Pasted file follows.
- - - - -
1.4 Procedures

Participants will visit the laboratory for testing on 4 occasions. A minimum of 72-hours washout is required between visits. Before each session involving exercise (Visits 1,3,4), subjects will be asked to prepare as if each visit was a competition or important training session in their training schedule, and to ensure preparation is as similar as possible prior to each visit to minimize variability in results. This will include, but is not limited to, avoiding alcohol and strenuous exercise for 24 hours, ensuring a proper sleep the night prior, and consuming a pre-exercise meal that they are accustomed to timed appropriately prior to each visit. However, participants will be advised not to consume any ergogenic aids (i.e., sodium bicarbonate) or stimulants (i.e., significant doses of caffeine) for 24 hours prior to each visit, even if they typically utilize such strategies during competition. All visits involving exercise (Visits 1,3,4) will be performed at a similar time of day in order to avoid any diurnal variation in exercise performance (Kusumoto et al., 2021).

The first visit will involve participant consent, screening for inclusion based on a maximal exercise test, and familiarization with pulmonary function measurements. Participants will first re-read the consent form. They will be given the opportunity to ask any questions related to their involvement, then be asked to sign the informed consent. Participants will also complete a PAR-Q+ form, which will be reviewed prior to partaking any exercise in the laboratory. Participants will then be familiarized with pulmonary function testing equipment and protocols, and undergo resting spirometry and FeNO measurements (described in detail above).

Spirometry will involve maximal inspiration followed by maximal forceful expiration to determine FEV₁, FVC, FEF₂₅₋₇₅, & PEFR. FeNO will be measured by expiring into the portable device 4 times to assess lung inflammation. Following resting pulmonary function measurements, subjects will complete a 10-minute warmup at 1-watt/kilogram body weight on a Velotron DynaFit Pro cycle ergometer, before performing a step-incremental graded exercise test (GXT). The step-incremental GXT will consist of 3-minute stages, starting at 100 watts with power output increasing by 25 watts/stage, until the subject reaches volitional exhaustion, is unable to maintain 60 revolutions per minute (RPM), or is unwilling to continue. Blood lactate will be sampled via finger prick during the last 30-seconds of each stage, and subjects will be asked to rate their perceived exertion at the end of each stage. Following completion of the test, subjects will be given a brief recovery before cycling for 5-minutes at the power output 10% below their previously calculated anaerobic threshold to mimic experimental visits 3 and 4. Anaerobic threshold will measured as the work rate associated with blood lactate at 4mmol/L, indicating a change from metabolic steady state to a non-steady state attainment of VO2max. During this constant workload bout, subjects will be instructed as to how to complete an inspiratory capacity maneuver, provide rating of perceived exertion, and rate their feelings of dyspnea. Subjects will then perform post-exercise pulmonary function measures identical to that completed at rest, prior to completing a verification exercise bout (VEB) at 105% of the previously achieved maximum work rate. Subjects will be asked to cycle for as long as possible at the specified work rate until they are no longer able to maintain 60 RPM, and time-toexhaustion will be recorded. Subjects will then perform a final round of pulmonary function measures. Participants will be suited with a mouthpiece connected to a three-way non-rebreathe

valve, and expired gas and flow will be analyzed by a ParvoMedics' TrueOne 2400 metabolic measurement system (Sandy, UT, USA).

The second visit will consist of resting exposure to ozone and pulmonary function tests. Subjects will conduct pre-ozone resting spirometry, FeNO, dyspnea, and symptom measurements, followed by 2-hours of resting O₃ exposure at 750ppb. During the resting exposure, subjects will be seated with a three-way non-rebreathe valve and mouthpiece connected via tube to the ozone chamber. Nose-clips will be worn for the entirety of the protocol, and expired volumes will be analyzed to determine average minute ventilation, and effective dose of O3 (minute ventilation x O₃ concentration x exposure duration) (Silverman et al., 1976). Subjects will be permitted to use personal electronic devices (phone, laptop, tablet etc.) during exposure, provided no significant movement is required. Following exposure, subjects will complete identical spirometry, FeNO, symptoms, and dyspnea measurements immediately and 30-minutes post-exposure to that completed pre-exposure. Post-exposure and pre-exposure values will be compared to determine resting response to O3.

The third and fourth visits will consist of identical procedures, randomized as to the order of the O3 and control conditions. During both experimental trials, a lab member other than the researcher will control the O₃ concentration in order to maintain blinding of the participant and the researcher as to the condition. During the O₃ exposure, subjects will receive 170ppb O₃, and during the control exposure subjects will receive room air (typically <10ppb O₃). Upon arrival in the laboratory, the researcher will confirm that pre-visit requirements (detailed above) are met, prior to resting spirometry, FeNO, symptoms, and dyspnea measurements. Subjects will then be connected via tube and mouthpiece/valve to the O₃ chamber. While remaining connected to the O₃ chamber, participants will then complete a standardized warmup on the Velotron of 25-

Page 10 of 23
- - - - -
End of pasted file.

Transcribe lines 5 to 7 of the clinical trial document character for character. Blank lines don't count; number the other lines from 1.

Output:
valve, and expired gas and flow will be analyzed by a ParvoMedics' TrueOne 2400 metabolic measurement system (Sandy, UT, USA).

The second visit will consist of resting exposure to ozone and pulmonary function tests. Subjects will conduct pre-ozone resting spirometry, FeNO, dyspnea, and symptom measurements, followed by 2-hours of resting O₃ exposure at 750ppb. During the resting exposure, subjects will be seated with a three-way non-rebreathe valve and mouthpiece connected via tube to the ozone chamber. Nose-clips will be worn for the entirety of the protocol, and expired volumes will be analyzed to determine average minute ventilation, and effective dose of O3 (minute ventilation x O₃ concentration x exposure duration) (Silverman et al., 1976). Subjects will be permitted to use personal electronic devices (phone, laptop, tablet etc.) during exposure, provided no significant movement is required. Following exposure, subjects will complete identical spirometry, FeNO, symptoms, and dyspnea measurements immediately and 30-minutes post-exposure to that completed pre-exposure. Post-exposure and pre-exposure values will be compared to determine resting response to O3.

The third and fourth visits will consist of identical procedures, randomized as to the order of the O3 and control conditions. During both experimental trials, a lab member other than the researcher will control the O₃ concentration in order to maintain blinding of the participant and the researcher as to the condition. During the O₃ exposure, subjects will receive 170ppb O₃, and during the control exposure subjects will receive room air (typically <10ppb O₃). Upon arrival in the laboratory, the researcher will confirm that pre-visit requirements (detailed above) are met, prior to resting spirometry, FeNO, symptoms, and dyspnea measurements. Subjects will then be connected via tube and mouthpiece/valve to the O₃ chamber. While remaining connected to the O₃ chamber, participants will then complete a standardized warmup on the Velotron of 25-